I don't know for certain regarding Chicago. San Francisco absolutely enforces the so-called "1912 rule" - it says as much on their web site. New York City is known to enforce it as well - there is a post here from someone who had their NYC application denied on that basis.

I have read that Philadelphia seems blissfully unaware of this rule.
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Re: Eligible for Dual Citizenship

Postby mler » 15 Mar 2011, 15:16

I think Chicago is one of the consulates that enforces the rule. :( Detroit may not. Any possibility?

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Re: Eligible for Dual Citizenship

Postby wawakcj » 16 Mar 2011, 02:07

Thanks for the responses. I am hoping the naturalization comes back as "no record". I read you have to reside in a certain area to go to each consulate. I was thinking of taking a vacation in Philly and stopping at that one. Thanks again and I will post what happen when all the docs arrive in several months.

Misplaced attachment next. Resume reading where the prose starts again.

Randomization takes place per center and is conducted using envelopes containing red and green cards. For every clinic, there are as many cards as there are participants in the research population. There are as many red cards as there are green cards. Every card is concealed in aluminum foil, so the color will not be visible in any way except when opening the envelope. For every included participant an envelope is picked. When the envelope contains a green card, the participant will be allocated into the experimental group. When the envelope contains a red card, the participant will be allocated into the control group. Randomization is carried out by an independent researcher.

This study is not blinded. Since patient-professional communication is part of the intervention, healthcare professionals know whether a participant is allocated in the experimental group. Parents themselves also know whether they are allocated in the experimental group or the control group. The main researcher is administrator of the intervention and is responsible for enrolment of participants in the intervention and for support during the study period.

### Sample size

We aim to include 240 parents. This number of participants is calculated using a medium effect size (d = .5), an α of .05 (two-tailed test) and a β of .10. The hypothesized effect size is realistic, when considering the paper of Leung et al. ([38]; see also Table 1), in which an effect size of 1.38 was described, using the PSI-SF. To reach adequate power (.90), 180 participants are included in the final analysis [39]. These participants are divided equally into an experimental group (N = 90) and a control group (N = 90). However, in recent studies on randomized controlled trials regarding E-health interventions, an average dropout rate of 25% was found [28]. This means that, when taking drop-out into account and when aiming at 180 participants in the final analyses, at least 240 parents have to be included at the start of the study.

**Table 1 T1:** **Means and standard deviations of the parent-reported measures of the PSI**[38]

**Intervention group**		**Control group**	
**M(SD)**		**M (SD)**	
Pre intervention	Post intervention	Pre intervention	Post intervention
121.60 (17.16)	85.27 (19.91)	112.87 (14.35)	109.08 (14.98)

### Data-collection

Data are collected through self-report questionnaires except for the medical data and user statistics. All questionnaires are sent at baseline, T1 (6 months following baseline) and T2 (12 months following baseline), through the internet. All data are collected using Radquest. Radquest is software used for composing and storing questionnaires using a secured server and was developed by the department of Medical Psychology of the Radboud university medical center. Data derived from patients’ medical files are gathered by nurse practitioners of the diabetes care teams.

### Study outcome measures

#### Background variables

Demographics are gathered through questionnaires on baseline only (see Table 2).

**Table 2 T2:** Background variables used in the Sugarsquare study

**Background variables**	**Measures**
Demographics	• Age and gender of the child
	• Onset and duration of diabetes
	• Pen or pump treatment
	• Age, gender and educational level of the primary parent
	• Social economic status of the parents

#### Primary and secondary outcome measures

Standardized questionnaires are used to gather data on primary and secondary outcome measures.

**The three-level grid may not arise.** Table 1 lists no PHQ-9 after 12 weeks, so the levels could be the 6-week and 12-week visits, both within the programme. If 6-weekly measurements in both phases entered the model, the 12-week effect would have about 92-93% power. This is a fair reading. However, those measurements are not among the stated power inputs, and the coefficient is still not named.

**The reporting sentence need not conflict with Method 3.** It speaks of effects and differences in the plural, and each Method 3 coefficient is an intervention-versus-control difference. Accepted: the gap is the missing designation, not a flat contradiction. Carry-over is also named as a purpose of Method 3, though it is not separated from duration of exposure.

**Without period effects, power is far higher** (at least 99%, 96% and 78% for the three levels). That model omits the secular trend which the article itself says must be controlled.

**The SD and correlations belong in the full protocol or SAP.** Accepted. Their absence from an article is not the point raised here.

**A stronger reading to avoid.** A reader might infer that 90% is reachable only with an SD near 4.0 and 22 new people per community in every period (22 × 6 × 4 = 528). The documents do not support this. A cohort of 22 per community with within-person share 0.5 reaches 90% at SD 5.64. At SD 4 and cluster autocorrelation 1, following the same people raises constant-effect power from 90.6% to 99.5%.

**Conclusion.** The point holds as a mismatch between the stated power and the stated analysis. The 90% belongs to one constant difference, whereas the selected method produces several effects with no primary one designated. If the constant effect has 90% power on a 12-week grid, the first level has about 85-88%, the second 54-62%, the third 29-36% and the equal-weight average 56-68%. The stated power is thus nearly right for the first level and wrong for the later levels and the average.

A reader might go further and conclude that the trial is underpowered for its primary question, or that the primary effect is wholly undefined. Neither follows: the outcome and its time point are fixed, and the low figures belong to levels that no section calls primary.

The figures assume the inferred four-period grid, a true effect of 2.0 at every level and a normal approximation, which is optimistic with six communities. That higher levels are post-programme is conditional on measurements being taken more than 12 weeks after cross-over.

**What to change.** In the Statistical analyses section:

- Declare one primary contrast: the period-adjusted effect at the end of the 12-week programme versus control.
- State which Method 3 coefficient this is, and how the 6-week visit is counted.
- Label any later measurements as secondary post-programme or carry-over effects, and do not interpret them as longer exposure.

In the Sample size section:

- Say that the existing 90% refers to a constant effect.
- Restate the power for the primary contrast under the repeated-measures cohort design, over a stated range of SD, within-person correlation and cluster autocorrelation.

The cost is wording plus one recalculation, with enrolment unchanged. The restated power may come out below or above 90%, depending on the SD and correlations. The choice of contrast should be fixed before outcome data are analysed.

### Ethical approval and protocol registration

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Re: Eligible for Dual Citizenship

Postby johnnyonthespot » 16 Mar 2011, 12:02

How do you know that GGGF naturalized in 1905?

USCIS will for sure come back no record found, because USCIS only has records going bact to September 27, 1906 ( http://www.uscis.gov/portal/site/uscis/ ... 18190aRCRD ). For prior records, you need to search the state and county court archives for each place in which GGGF was known to have resided during his lifetime.
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Re: Eligible for Dual Citizenship

Postby montclaire » 29 Mar 2011, 15:17

I think I am in the same boat so I hope I am good to go.

My GGF was born in Italy and arrived in 1907. My GF was born in NY in 1914, and his father did not naturalize until 1919.

So by what I am reading above, I should be ok?